Many of us likely have fitness or sporting heroes we look up to, those we wish to emulate, and whose workouts we try and replicate in the gym in the hope of seeking sweet, sweet gains. The Internet isn’t short of them either, you’ve got Hollywood royalty such as The Rock, Chris Hemsworth and Mark Wahlberg, all the way through to fitness fanatics who live on Instagram, such as George Bamfo, Josh Golberg or Jo Lindner.
But what about those who really understand what it requires to be physically fit and mentally strong in order to succeed at the highest level? Enter Anthony Minichiello. The former Sydney Roosters wing turned fullback, who had a glittering career playing at both club and country level for around 15 years, is someone who is living proof that you need to be constantly dedicated to the cause. He also understands that a few bicep curls or the odd barbell bench press, isn’t going to be enough to get yourself into fighting fit shape.
So, just how do you trick your body into becoming ripped like the man himself? DMARGE spoke exclusively with Mini to find out what he used to do during his playing career to keep himself strong, and how he continues to maintain that level of fitness now that he’s in retirement.
Reflecting on the aforementioned bicep curls and bench presses, Mini doesn’t actually hit the weights room all that often: “I like to mix my training up nowadays from one strength session a week, mixed with 3 to 4 bodyweight MiniFit workouts.”
“Weekends are a bit of fun, with some gymnastic strength training,” – he was formally a gymnast in his younger days – “core workouts pretty much every night in front of the TV, and tennis once or twice a week.”
“You want to get into a healthy movement habit, something everyday even if it’s a stretch at night before bed. It will set you up for long term muscle and connective tissue health.”
Anthony also recognises that training is only some of the battle to maintaining a good level of fitness. The kitchen is where it really counts, and so ensuring you’re eating the right foods and good quality foods, you’re going to set yourself up for success.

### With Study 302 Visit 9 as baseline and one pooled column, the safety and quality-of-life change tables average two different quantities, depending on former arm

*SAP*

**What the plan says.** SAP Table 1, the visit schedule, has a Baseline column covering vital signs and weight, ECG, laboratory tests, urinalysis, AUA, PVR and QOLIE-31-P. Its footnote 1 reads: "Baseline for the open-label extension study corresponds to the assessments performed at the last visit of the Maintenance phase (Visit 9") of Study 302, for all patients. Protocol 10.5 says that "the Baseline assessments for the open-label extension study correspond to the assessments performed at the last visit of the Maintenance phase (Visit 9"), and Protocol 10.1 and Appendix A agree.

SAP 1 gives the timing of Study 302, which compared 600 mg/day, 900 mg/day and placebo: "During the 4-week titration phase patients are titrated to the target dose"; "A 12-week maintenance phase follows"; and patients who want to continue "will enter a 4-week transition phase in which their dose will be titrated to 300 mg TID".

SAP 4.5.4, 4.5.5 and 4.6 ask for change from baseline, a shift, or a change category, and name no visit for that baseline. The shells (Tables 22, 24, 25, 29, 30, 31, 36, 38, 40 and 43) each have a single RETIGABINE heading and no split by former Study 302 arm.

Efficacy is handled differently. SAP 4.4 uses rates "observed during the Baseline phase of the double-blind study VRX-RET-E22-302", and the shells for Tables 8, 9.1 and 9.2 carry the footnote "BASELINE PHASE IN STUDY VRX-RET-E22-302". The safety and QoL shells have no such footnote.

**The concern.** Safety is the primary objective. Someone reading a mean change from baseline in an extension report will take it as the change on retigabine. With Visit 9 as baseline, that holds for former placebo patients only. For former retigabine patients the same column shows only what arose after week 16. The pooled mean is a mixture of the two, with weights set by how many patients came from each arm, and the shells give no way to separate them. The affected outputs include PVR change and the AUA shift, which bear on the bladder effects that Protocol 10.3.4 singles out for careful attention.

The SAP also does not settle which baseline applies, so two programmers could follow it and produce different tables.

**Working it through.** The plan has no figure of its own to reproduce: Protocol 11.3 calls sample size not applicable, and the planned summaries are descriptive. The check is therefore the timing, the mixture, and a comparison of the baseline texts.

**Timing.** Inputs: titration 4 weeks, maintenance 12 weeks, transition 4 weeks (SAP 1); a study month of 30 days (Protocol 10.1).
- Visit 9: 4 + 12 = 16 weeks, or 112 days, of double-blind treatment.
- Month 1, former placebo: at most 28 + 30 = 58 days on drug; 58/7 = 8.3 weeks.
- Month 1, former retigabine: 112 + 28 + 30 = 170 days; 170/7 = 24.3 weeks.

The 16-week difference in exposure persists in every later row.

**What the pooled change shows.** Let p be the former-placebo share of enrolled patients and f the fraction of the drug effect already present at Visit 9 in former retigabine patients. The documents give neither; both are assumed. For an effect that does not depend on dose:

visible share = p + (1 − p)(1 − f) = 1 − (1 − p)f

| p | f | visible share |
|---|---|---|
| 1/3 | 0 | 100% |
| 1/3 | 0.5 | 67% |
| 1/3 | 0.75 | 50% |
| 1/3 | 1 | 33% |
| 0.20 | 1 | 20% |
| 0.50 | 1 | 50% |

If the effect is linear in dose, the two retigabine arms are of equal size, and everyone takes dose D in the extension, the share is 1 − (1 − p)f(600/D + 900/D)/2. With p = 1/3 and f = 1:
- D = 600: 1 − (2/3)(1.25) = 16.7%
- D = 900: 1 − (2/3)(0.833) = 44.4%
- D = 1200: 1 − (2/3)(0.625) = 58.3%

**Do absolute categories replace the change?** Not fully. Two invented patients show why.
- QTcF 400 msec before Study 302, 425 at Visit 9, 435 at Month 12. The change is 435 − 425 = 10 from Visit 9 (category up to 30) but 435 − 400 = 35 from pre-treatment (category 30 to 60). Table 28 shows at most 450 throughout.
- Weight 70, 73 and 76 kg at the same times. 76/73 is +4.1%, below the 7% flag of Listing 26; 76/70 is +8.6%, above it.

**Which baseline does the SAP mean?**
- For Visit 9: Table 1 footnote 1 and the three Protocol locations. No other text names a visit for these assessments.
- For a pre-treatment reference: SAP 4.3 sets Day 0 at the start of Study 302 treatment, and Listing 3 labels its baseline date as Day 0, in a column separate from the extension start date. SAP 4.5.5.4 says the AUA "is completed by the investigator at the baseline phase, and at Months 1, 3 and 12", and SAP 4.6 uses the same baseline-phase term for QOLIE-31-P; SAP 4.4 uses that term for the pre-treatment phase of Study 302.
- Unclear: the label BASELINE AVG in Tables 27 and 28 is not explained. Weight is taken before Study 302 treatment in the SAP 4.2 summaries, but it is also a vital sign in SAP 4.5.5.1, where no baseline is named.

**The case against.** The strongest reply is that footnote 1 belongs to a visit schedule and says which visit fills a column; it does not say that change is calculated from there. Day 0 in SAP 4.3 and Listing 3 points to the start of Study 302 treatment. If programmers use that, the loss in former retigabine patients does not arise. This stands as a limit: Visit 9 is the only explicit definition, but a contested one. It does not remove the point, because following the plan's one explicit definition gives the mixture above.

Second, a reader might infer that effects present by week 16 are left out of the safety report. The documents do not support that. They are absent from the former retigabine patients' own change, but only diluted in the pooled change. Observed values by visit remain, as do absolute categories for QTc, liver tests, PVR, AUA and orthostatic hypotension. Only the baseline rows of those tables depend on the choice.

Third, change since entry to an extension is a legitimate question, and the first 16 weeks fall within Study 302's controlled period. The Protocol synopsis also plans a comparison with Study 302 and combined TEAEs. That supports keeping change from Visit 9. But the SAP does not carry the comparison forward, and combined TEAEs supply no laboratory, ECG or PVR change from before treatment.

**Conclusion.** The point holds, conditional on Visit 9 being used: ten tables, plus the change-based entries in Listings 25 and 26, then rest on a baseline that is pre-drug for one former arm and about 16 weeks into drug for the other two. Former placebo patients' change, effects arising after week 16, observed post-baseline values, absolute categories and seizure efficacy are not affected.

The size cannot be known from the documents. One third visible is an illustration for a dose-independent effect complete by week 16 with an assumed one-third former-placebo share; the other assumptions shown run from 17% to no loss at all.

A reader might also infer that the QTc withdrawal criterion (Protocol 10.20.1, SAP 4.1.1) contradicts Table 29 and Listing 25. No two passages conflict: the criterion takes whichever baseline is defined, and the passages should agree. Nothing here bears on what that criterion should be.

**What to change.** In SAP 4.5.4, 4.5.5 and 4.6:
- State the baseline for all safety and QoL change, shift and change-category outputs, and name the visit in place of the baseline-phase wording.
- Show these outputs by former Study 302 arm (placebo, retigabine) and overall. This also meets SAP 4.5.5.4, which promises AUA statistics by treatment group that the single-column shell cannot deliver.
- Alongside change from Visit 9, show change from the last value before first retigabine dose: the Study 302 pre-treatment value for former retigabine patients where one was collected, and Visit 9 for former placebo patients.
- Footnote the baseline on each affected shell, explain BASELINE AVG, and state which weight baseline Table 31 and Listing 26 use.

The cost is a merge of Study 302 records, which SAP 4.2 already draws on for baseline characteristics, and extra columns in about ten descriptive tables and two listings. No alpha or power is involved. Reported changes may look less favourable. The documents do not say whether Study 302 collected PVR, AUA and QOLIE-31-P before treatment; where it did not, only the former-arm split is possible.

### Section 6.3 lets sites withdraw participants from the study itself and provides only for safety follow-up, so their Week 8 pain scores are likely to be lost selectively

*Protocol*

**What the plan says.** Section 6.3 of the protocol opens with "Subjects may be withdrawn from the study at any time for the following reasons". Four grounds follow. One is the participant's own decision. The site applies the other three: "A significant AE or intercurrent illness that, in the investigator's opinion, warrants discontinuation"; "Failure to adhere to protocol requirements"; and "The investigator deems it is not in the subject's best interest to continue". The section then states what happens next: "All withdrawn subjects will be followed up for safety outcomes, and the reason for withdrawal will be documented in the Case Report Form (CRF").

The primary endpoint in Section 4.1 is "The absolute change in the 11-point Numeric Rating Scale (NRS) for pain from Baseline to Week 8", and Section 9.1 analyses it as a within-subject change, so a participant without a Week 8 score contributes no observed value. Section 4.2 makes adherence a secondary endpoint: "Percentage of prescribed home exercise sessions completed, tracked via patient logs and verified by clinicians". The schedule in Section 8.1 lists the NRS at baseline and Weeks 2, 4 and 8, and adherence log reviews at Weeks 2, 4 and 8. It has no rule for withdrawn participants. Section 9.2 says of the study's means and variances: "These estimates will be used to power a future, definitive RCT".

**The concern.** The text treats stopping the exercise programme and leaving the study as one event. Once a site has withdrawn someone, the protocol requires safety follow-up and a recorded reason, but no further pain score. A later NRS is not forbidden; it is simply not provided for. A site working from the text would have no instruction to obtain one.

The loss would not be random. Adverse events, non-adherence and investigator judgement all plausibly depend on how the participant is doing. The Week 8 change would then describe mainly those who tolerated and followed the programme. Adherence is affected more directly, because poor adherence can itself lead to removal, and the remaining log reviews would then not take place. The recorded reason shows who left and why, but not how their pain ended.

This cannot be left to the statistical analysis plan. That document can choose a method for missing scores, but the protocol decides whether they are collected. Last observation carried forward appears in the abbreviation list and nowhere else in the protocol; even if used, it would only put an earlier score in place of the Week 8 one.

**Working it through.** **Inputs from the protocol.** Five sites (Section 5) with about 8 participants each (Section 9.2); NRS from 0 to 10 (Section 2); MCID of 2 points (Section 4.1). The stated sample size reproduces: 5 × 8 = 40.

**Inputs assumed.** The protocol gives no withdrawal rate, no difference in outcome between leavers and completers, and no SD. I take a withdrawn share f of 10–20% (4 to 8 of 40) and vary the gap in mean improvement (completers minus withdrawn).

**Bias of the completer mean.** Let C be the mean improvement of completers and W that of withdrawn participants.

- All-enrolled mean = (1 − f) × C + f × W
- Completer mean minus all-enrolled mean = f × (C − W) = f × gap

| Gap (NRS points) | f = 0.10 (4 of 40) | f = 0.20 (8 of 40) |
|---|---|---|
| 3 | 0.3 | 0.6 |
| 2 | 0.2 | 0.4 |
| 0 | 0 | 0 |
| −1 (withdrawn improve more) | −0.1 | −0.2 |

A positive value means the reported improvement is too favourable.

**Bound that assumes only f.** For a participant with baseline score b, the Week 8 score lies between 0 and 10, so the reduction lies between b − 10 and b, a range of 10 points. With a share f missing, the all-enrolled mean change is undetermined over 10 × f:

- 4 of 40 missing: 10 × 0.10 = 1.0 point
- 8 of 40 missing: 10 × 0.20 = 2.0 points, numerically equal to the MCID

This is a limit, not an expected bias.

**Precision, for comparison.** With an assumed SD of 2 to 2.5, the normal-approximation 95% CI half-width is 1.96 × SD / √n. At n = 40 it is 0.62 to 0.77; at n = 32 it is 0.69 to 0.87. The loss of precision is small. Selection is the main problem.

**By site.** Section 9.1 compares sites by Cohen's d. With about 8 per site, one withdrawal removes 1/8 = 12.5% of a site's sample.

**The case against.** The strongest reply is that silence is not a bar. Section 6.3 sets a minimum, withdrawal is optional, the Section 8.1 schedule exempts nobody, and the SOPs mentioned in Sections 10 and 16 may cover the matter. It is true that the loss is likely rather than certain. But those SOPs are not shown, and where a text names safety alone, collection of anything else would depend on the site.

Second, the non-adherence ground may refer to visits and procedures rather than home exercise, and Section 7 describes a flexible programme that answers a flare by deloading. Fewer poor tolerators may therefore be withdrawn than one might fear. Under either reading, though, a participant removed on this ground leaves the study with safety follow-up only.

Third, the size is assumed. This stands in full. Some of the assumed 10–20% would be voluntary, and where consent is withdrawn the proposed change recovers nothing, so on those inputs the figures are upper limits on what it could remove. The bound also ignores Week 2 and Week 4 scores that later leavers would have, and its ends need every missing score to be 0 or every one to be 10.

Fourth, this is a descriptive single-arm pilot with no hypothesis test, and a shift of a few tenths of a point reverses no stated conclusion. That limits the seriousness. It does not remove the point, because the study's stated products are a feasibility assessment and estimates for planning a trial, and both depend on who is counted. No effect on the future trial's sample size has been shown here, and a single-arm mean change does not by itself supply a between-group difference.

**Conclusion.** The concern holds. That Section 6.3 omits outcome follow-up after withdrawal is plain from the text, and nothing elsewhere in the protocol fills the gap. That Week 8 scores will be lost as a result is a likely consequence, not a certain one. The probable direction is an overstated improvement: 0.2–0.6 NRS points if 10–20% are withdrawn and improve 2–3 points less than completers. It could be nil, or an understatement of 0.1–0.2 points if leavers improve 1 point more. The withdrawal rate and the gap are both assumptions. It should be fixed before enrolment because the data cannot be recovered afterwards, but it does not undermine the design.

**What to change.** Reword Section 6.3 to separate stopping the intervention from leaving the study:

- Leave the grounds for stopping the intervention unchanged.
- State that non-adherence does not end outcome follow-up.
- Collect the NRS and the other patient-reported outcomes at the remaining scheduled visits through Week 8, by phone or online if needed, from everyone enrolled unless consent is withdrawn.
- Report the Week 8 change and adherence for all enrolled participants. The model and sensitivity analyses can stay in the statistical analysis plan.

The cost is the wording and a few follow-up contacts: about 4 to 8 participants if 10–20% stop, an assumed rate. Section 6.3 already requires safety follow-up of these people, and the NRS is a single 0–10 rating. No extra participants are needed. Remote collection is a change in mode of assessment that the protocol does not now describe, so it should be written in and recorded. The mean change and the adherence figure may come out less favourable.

Anthony has found an intermittent fasting diet to be particularly effective for him, although he doesn’t stick to a super strict regime.
“I practice intermittent fasting daily, but I don’t stick to a specific window. I listen to my body, some days you’re just hungrier than others, that’s normal, so I will eat. Other days it’s a 16 to 18 hour fast. I’ve done a few 3-day fasts before as well, and by the end you feel amazing and you realise that most of us overeat each day.”
“Don’t get me wrong, I love food as well, but my minimum daily [fasting window] is 12 hours, just so I can give my digestion system a good rest from food and allow my body to heal and turn over cellular debris. That’s what fasting does, when the body’s energy is not spent on digesting food, it can go and heal and decrease oxidative stress and inflammation that cause chronic illness.”
“It’s an amazing tool to have in your kit bag, don’t overdo it, but weave it into your life.”
We wanted to further question Anthony on his fasting habits, and, gaining from knowledge from an episode of the Huberman Lab podcast, in which Stanford University professor Andrew Huberman says it’s better to contain your eating period to the time in which you’re most active, i.e. the morning, we wanted to find out what sort of schedule Anthony adheres to.